What did the word ‘neoliberalism’ originally mean?
Was it a) extreme capitalism, b) radical socialism, c) a ‘Third Way’ or d) just another word for greed?
No, you cannot ask the audience or use a 50:50. And, if your phone-a-friend lifeline was the Prime Minister you would not get the right answer, either.
In his long essay in The Monthly, Kevin Rudd attacked neoliberalism as ‘personal greed dressed up as an economic philosophy’ within a system of ‘extreme capitalism’. Indeed this is how neoliberalism is often regarded these days. However, the original inventors of neoliberalism had something completely different in mind.
Neoliberalism developed as an economic philosophy in the 1930s and 1940s. At the time, the Great Depression had given a boost to more state intervention. The ideas of Keynes and the policies of Roosevelt were gaining popularity around the world.
However, a small group of German economists and sociologists still believed in the great strengths of open, competitive markets. They also thought these markets needed a stable framework to operate in and that these legal foundations had to be established and policed by the state.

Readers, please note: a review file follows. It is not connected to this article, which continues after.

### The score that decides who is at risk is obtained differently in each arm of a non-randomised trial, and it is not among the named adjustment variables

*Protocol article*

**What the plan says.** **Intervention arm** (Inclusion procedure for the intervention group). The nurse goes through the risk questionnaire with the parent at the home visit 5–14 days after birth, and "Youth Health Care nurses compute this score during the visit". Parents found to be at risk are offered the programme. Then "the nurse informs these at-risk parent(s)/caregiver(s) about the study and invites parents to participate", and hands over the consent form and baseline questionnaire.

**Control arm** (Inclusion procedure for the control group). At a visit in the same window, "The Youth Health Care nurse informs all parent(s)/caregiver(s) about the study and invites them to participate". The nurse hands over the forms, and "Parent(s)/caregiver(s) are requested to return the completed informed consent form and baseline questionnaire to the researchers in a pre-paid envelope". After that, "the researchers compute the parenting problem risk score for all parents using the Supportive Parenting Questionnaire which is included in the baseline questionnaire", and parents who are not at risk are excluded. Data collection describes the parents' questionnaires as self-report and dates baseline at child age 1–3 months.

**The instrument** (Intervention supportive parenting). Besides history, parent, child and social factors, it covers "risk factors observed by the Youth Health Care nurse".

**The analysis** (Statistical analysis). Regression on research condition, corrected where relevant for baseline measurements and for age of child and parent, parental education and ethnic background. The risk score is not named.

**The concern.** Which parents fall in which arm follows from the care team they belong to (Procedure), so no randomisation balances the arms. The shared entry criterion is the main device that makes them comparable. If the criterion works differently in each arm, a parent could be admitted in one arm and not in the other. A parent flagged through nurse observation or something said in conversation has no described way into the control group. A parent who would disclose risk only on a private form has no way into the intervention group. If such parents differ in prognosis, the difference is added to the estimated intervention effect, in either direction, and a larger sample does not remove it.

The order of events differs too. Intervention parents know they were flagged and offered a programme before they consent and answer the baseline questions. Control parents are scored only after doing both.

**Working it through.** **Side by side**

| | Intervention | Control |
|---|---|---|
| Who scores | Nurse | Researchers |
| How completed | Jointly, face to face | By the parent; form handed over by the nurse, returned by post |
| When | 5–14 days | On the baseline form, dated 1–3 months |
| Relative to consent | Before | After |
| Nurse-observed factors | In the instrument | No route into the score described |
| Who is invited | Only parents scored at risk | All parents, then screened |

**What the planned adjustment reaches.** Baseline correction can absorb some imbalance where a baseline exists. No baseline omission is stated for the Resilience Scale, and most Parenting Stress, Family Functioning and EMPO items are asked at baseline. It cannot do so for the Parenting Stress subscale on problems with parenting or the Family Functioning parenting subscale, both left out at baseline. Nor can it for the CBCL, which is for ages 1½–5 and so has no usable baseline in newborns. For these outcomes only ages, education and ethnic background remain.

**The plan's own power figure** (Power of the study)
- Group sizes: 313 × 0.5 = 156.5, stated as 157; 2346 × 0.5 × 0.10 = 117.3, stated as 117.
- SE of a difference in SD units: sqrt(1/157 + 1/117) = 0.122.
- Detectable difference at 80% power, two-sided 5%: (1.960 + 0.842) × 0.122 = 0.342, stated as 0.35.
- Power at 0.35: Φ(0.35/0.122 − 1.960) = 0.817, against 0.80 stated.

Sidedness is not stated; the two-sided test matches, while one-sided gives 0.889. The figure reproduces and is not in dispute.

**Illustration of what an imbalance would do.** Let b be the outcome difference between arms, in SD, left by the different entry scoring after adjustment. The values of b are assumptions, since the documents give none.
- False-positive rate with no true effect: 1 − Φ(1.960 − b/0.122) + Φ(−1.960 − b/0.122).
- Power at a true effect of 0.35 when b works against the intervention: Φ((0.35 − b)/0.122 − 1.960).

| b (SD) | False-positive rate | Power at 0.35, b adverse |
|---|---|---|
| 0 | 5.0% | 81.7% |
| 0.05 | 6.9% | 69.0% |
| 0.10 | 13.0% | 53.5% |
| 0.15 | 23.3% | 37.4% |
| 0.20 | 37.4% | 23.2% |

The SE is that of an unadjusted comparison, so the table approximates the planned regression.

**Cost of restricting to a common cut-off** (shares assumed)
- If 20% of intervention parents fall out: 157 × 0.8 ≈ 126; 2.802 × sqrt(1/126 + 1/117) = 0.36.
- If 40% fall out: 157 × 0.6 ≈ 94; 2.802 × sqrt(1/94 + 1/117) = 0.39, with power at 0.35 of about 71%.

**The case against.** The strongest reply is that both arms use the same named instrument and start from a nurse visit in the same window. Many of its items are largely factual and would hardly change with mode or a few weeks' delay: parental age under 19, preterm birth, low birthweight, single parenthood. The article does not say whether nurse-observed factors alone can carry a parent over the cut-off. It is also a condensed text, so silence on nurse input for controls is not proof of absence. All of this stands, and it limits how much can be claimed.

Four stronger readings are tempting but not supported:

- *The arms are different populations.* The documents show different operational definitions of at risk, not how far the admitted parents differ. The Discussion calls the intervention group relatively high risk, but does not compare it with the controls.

In order to differentiate their new philosophy of a free economy under a strong state from the old and unpopular liberalism, these intellectuals called their model ‘neoliberalism’. It was a positive word for a new ‘Third Way’ between crony capitalism and inefficient socialism.
Neoliberalism became the economic philosophy of West Germany. It underpinned the country’s fast post-war recovery, the so-called ‘economic miracle’. The Germans began to like their ‘Social Market Economy’, but the original term ‘neoliberalism’ gradually disappeared.
It is quite ironic how neoliberalism re-surfaced a few decades later, albeit bearing an entirely different meaning. Where neoliberalism once was a positive, optimist philosophy it has been reduced to nothing but a political swearword. Unsurprisingly, nobody wants to be a neoliberal any more. That’s a pity because neoliberalism had important insights to offer.
In any case, next time you want to know about neoliberalism, don’t ask the Prime Minister.